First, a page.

It may sound a little unpleasant that the company should operate with "zero trust” - but the way IT systems and services work today, it has become necessary to be able to maintain data security.
Local access and security
Previously, work and data were closely linked to specific premises with on-site computers and local networks and servers. The attacks you had to avoid were those that came from the outside. As long as you were within the company's physical walls and network, you had easy access to most information.
Complexity changes the security picture
With today's structures, the landscape has become a lot more complex. Employees may prefer to work both from home and from their cabin, and may also need access from their mobile phones when they are on holiday. In addition, the number of systems and services has grown tremendously, and the vast majority of companies use cloud services. This means that we need a new way of thinking about security.
Security is enhanced with continuous authentication
Without the company's physical walls and firewalls to protect itself, identities and authentication are the most important security tools they have.
Zero Trust is about:
→ To ensure that any identity is verified before access is given to the company's data and systems
→ There are no circumstances where one should trust that the user is who he says he is
→ Even if it seems that the user is in a place that the company considers reliable, we should not trust this
Several factors should be investigated
To be sure that the authentication itself is reliable and secure enough, one should examine several factors. It isn't sufficient enough with a password that can be guessed or leaked. A good first step is two- or multi-factor authentication, which ensures that the user trying to log in is who he says he is.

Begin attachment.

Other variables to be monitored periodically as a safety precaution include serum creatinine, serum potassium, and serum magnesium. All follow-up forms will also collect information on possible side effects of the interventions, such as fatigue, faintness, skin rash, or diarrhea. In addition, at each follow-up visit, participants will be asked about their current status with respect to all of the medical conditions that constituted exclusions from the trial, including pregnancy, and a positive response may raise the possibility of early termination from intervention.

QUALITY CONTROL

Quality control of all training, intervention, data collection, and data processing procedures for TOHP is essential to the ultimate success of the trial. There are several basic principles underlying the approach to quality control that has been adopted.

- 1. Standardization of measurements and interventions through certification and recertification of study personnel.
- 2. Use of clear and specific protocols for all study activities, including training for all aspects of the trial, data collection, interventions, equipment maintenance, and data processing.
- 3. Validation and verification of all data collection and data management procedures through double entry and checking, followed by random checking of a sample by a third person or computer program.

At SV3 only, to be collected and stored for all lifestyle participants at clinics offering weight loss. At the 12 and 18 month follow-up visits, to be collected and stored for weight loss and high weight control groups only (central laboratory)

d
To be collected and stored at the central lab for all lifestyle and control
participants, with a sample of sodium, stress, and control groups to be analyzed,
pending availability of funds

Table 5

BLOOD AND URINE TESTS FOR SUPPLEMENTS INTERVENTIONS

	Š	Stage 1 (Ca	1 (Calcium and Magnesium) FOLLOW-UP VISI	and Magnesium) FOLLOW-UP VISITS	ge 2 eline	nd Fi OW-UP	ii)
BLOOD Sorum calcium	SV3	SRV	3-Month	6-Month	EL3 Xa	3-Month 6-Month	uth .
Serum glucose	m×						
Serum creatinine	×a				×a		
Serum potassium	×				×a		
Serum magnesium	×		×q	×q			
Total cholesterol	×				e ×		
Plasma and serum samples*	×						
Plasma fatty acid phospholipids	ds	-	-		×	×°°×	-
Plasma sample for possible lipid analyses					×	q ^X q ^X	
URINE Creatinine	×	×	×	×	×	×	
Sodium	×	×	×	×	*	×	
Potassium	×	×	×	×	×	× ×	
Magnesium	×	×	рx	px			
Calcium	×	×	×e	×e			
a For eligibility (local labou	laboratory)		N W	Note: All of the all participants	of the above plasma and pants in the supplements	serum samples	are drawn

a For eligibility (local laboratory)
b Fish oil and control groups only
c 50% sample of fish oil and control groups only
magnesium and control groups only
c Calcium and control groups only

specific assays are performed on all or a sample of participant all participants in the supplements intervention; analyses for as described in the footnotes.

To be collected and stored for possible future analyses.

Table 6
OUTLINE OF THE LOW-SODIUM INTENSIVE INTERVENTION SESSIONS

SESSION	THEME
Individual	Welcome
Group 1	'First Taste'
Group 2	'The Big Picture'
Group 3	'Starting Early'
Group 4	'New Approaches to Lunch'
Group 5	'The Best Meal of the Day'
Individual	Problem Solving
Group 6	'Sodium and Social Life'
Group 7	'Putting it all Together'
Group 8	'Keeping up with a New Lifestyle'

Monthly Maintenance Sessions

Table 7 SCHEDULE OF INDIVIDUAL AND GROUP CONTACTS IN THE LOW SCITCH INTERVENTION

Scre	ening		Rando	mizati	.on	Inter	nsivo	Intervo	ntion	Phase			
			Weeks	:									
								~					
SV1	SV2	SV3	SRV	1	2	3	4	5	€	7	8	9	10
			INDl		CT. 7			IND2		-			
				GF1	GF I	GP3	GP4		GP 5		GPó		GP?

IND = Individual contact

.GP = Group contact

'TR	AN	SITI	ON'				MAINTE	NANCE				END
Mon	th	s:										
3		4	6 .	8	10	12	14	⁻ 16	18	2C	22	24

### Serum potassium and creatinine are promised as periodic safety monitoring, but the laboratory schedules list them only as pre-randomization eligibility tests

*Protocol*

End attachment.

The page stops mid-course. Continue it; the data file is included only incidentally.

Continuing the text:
In addition, there are a number of factors the company can look at to assess the risk of logging in, so-called contextual access:
- What application or service are you trying to access? How sensitive is the data you will get access to?
- Which user is trying to access? For example, is it a regular or a privileged user?
- Which IP address does the user log in from? Is it a known or a new IP address? Is it an IP address that we have received warnings about from a monitoring service or that belongs to a known anonymization service?
- What kind of device is used? Is it a known device that has been used before, or is it new?
- Where is the user located? Is it from a place where we have offices, or is it a random place in Brazil? Is it a new place or a place that our users have visited many times before? Is it a place 1000 kilometers away from where the user was located five minutes ago?
Based on all these evaluations, one can calculate the risk at login, and set requirements for the identification based on that. For example, by requiring additional factors or simply rejecting the login completely, if you consider it too risky.
Access control and visibility
Another principle in Zero Trust is access control. In short, it is about making sure to only give users access to what they need in order to do their job.
In addition, one can segment the network based on data and user groups. If one user account with it’s access level is exposed to an attack, and the attackers gain control of the account, they will only have access to this and not much more.
The Zero Trust model recommends full visibility and logging of events, so that all traffic and login attempts can be monitored in real time and examined afterwards. In this way you can constantly learn from it and further develop authentication, risk assessment and access control.
With Zero Trust, the company ensures that the right users have the right level of access to the right services in the right context - and that the systems are able to continuously assess these factors and adapt to changes and adjustments in a smooth manner.